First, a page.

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Mother of former pro football player remembers what CTE did to her son
ORANGE - by Lauren Huet
More former professional football players are being diagnosed with chronic traumatic encephalopathy (CTE), a degenerative disease caused by repeated head trauma. Some symptoms are depression, paranoia, aggression, memory loss, irritability, and poor concentration.
Tony Dorsett, Joe DeLamielleure, and Leonard Marshall were diagnosed as having signs of CTE after undergoing brain scans and testing for three months at the University of California at Los Angeles.
CTE is caused by a buildup of protein called tau, and worsens over time.
One Southeast Texas mother remembers the havoc CTE wreaked on her son, Shane Dronett, all too clearly.
Whenever Candace Henry looks out at her property, she sees her son. Dronett bought Henry the property, and she says if he were still here, the property would be much better taken care of.
"My real son was the sweetest person in the world," said Henry. "He was the only child that I ever had."
Henry remembers the last time Dronett was truly himself.
"It was on a Christmas and he put a big old Christmas tree in that room to the ceiling, and decorated it," said Henry. "And we had an awesome Christmas. And that was the last time I remember talking to him when he was Shane."
Then, Shane Dronett changed.
"My son was gone but his body was there. His mind was not the mind of my child. It was the mind of somebody I didn't know," said Henry.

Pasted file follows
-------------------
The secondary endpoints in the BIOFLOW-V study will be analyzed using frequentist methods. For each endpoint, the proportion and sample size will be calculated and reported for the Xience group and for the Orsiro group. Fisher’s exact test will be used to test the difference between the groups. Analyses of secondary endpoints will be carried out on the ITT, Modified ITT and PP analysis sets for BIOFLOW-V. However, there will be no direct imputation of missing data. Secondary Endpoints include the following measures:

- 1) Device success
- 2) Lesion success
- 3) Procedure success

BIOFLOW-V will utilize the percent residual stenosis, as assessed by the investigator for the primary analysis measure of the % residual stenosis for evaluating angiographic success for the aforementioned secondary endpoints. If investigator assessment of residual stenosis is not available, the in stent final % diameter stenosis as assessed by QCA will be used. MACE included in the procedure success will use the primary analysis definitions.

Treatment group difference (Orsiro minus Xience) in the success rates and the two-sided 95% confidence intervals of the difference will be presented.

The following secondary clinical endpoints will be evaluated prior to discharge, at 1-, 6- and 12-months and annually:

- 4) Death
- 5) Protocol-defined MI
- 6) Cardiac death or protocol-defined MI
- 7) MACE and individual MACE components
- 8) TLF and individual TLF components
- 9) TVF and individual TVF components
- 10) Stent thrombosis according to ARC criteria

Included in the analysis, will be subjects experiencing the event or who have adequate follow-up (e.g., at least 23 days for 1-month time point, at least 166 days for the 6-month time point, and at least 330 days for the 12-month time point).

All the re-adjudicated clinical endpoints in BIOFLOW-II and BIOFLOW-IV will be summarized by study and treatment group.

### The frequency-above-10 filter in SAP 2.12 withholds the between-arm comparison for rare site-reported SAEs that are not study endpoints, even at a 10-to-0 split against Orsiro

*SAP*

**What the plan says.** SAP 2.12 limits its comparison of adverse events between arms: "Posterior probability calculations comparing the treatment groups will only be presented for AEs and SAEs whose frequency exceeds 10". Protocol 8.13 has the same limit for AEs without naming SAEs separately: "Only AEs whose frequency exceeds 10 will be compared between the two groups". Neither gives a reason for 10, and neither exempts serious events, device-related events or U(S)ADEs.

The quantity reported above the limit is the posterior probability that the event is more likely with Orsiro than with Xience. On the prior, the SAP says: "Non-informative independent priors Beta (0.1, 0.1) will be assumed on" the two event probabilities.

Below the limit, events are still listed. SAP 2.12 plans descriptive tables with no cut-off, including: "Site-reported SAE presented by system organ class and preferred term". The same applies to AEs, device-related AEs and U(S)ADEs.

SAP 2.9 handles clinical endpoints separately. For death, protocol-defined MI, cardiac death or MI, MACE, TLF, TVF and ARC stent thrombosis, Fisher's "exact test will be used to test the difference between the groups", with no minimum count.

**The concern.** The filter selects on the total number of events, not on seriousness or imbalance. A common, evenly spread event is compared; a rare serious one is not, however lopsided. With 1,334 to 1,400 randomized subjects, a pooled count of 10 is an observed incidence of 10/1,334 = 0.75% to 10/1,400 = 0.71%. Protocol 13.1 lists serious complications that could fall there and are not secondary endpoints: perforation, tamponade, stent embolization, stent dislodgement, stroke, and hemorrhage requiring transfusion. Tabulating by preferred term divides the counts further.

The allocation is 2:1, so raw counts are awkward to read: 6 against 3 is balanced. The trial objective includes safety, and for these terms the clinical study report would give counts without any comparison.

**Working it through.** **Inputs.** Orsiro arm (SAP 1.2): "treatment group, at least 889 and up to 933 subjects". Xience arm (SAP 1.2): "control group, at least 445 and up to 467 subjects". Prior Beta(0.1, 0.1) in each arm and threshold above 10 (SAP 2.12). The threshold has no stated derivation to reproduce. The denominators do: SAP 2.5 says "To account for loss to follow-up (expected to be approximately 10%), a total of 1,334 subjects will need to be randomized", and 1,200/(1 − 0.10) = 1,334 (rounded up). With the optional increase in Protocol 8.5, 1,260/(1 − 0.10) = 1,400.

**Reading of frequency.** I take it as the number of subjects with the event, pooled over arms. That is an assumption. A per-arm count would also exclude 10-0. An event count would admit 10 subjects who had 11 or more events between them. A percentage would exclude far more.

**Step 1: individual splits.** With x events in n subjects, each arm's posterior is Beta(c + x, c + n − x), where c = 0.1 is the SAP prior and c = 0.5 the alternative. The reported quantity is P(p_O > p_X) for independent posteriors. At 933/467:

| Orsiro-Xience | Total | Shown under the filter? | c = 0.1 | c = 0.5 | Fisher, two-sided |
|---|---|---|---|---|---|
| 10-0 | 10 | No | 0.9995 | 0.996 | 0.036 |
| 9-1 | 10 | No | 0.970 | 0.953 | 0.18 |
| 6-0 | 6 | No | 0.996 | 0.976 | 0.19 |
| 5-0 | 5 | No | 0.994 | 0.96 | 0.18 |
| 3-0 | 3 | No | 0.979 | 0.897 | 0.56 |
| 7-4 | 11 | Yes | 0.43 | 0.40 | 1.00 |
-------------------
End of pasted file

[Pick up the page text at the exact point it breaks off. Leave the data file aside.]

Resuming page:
For two years, Dronett grew worse, and his mother, wife, and two daughters didn't know what was wrong.
"The children are in danger, the wife is in danger, the mother is in danger, and I mean serious danger, because I faced serious danger with my own child where I was in serious danger, and it wasn't him, it was brain damage. It was CTE that almost took my life one night," said Henry.
Dronett killed himself on January 21, 2009. A brain study found he had chronic traumatic encephalopathy.
"It's shortened by calling it CTE, which is multiple, multiple, multiple brain injuries until you actually, literally lose your mind," said Henry.
Henry says CTE is a silent killer, and her son was never diagnosed with a concussion. She tells young football players that playing football is not worth it until they find a way to protect players from brain damage.
"You have this whole life ahead of you, football is not everything, money is not everything; and I know my son went for it for the big money that they make. And if this happens to you, that money isn't going to do you any good. And it's not going to make us feel any better, any money that they give to us," said Henry.
Nearly a third of the NFL's former players have joined in a lawsuit against the NFL over concussion related brain injuries. The NFL reached a tentative agreement in August to settle for almost 800 million dollars.